• Tap water is potable and tastes fine.
    Don’t pay for water, buy vermouth or wine instead.
  • Don’t buy day trip tour packages.
    These are sold at kiosks and they’re rushed and overpriced. It’s really easy to move around in train or bus to other cities. Below are the details on how to DIY day trips like to Toledo, Segovia, Salamanca, Zaragoza and El Escorial/San Lorenzo from Madrid.
  • Spanish schedule:
    • breakfast 9-10am
    • lunch 3pm (shared raciones & tapas or menú del día)
    • dinner 9-10pm
  • Eggs are also for lunch and dinner
  • Paellas in Madrid tend to be frozen.
    It’s best to try it in Valencia or Murcía, even Andalucía
Toledo
Toledo. Castilla La Mancha

DAY TRIPS

Use the renfe website for checking train schedules. Cercanías trains move within the Comunidad de Madrid, meaning the outskirts. For example, you can take the Cercanías train to El Escorial which is still Madrid Comunidad, but it’s not Madrid city.

To visit Segovia or Toledo, you need a Long Distance train (tren de larga distancia) which is also renfe. If you want to go to Barcelona or Málaga, you can take the AVE, which is the fast train to further Comunidades. Barcelona being in Catalunya, for example and Málaga in Andalucía, but Segovia is Castilla León and Toledo y Castilla de la Mancha, which are the neighboring Comunidades to Madrid. Easiest way to understand this is imagining that the Comunidades are like States.

Once you’ve arrived in the station you can use public transportation to get to the city center or wherever your lodging is. To explore the schedules of metros and buses in Spanish cities or in other European countries I recommend using Citymapper and the Moovit app. You can see The Essentials blog post where I explain how to use these. Google maps tends not to have accurate info on buses in small cities like Toledo.

Feel free to reach me with any questions regarding travel within Spain, especially departing from Madrid. I was once a lost tourist and know the struggle. Spain is incredible easy to travel, not only because of its size, but also because its many transportation options within the country. You have the option of using low cost airlines, fast trains, comfortable buses and BlaBlaCar. This last one is a ride sharing app where you travel in a local’s car. Much more affordable and faster than other road transportation options.

Wherever you go, I am sure you will have a blast in this beautiful and diverse country. Enjoy every moment of your travels and always BE PRESENT!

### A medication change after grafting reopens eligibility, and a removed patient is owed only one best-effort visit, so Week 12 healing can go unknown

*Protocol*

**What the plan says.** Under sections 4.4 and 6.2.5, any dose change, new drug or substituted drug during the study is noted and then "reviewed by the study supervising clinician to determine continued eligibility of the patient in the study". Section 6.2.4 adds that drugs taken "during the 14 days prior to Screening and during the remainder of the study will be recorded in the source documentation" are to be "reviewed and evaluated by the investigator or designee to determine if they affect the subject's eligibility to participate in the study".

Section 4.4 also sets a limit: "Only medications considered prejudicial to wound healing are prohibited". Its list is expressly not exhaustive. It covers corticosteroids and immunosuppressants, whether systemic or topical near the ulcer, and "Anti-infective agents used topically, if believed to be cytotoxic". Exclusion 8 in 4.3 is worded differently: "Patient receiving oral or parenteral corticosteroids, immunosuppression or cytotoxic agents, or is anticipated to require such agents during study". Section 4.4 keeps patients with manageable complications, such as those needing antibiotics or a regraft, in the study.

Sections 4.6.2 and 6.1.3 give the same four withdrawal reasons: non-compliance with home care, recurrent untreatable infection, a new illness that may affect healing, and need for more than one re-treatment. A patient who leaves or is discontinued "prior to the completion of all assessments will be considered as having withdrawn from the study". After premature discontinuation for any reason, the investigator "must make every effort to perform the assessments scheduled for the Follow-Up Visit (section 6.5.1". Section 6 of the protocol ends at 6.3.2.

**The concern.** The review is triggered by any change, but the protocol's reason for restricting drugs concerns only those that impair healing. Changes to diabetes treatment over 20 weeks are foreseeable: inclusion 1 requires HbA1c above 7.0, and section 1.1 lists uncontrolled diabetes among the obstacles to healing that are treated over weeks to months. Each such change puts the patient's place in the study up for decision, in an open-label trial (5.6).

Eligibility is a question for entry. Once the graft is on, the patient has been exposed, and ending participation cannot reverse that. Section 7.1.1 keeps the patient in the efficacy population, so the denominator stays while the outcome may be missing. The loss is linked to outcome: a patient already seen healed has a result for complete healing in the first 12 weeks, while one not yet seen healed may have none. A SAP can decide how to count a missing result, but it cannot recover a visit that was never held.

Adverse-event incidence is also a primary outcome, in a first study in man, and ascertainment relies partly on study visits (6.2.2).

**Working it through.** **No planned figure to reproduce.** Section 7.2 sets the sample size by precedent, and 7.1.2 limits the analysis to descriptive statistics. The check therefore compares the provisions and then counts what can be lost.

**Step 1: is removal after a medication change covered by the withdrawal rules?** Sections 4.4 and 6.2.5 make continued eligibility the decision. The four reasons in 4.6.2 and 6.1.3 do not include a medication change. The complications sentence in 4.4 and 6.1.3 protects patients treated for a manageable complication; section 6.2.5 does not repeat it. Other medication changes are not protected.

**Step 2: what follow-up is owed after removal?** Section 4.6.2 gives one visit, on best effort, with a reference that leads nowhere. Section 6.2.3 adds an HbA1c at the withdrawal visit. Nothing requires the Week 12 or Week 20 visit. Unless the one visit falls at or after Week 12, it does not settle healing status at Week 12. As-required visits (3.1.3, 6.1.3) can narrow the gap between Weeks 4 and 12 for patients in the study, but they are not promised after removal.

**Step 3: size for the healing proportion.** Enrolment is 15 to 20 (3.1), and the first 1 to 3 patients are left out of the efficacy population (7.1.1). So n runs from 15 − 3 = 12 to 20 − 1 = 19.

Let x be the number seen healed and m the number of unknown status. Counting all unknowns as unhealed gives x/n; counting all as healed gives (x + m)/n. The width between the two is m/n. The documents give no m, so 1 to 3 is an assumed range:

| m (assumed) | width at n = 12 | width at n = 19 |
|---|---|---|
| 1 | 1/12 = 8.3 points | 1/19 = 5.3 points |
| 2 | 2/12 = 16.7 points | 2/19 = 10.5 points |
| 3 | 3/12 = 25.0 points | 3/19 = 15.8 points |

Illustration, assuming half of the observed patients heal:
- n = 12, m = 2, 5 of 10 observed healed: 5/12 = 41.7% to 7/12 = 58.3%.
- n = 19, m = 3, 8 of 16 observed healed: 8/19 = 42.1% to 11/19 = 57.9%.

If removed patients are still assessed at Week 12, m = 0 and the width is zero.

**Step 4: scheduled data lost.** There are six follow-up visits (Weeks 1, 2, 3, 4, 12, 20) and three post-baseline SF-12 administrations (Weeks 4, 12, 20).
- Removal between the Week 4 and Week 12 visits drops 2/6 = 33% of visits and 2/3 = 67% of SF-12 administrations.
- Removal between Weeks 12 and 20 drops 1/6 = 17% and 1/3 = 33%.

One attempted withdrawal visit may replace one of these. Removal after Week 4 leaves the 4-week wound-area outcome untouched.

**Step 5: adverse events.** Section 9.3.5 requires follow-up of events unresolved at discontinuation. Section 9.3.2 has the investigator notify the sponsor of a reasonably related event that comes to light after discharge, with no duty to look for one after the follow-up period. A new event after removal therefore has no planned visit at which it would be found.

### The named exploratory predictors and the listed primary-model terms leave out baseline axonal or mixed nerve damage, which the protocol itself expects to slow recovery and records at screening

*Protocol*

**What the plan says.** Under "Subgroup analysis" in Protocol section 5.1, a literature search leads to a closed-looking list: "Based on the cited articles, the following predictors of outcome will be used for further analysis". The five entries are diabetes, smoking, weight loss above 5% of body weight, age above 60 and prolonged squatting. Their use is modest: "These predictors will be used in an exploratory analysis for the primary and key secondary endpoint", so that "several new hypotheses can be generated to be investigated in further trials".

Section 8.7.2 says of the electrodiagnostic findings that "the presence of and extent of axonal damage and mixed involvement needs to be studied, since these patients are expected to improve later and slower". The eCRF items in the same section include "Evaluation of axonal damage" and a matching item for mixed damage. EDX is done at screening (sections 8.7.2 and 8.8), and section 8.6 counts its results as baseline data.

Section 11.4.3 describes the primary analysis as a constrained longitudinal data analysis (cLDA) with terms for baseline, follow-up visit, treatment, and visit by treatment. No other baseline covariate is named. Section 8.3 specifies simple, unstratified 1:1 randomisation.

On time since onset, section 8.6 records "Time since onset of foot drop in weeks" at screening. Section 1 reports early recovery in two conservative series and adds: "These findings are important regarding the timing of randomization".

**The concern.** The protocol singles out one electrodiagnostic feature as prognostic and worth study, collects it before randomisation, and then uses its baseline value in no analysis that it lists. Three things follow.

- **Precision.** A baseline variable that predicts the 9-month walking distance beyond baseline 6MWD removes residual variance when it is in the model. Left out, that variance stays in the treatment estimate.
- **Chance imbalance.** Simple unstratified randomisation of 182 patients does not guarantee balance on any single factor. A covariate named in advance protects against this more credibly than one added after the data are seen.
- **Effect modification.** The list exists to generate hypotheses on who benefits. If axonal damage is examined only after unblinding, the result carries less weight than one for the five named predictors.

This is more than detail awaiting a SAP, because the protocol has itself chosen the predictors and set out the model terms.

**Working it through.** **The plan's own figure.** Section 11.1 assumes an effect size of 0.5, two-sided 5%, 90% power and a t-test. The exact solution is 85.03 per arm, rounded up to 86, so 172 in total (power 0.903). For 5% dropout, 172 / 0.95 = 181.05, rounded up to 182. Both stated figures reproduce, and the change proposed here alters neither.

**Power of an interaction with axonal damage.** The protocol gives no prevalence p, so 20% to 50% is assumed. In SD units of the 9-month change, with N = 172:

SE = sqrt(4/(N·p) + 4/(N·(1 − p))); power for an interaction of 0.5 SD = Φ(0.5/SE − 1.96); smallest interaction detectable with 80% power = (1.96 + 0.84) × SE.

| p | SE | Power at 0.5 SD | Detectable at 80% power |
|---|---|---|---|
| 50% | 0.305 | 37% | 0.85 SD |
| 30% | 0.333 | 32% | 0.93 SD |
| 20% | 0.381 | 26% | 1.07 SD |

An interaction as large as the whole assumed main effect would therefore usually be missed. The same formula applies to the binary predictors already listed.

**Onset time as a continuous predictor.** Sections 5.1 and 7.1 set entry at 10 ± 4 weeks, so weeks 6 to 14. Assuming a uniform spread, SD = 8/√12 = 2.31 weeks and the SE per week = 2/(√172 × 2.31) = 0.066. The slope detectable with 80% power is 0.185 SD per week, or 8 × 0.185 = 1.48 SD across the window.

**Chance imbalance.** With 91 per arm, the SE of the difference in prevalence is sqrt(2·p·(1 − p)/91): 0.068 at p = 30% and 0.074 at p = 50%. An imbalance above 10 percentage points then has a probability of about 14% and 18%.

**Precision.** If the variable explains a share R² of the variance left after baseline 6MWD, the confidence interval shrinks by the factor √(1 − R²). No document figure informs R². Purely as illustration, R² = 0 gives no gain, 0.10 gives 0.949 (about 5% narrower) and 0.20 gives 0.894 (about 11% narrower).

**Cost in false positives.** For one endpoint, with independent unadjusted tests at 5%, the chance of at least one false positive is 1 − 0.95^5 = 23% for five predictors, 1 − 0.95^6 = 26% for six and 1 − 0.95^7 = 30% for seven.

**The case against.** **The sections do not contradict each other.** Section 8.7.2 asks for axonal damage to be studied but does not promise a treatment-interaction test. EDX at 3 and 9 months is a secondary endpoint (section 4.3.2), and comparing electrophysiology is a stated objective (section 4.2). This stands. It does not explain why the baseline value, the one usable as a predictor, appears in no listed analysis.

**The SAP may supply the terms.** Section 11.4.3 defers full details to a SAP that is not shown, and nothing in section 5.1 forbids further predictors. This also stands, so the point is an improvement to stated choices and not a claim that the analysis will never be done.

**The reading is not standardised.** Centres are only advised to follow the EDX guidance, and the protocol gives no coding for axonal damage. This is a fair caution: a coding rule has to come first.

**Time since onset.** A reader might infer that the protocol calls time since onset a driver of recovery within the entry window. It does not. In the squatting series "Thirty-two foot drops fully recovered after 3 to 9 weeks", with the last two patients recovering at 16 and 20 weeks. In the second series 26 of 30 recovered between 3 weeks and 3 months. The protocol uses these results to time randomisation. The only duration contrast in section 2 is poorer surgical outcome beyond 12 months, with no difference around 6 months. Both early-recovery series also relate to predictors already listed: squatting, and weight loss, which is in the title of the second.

Where to eat & drink in Madrid

I’ve made 3 posts on Madrid so far since I lived in this lively city for two amazing years. I don’t claim to know this city inside and out since there are new things popping out all the time, but I’ve listed the places I frequented making it “My Madrid”. For info on landmarks or for a brief and efficient visit, check out my first post. For insider tips on the city check out the Madrid like a local post.

WHERE TO EAT

Lavapiés is a short walk from Sol. It is one of the most affordable neighborhoods near the center. It has numerous bars and restaurants to enjoy and is home to Tapapiés, a food (more specifically, tapas) fest celebrated in October. Many of the restaurants in the area offer a special and affordable (€1-2) tapa for the event. Beware of the many Indian restaurants in the area, most of them are tasteless.

Tapapiés
is how I found one of my favorite spots in Madrid, Toscanaccio, a small and family-owned Tuscan bakery. I honestly visited this place weekly. It is delicious, affordable and offers veggie and vegan options. It has both savory and sweet choices.

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Ceviche peruano in Mercado San Fernando (man butt not included)

Besides Toscanaccio, I also frequented Mercado de San Fernando in Lavapiés. This food market offers options from all over the world.

My faves are, no doubt, the Mexican spot as well as the Peruvian since you’ll find delicious ceviche in the latter. The Mexican restaurant has amazing micheladas and several types of tacos, as well as tamales. Near it, there’s a Puerto Rican and Lebanese spot. This Mercado also has all types of Asian, including Vietnamese, Japanese, Chinese, etc.

 

Taberna Sanlucar
La Taberna Sanlúcar en La Latina

La Latina is near Lavapiés and it’s the most famous barrio for dinner. My favorite restaurant in this neighborhood is La Taberna Sanlúcar, which is a cozy and delicious tavern serving Andalucían food. The menu might take some time to decipher but the waiters are so kind and will gladly offer suggestions, I do recommend you try the “vino de Jerez”. Sanlúcar is next toOff Latina” which is a legit flamenco venue if you’re planning on catching a show.

Buo
Buo en La Latina (objects are larger than they appear)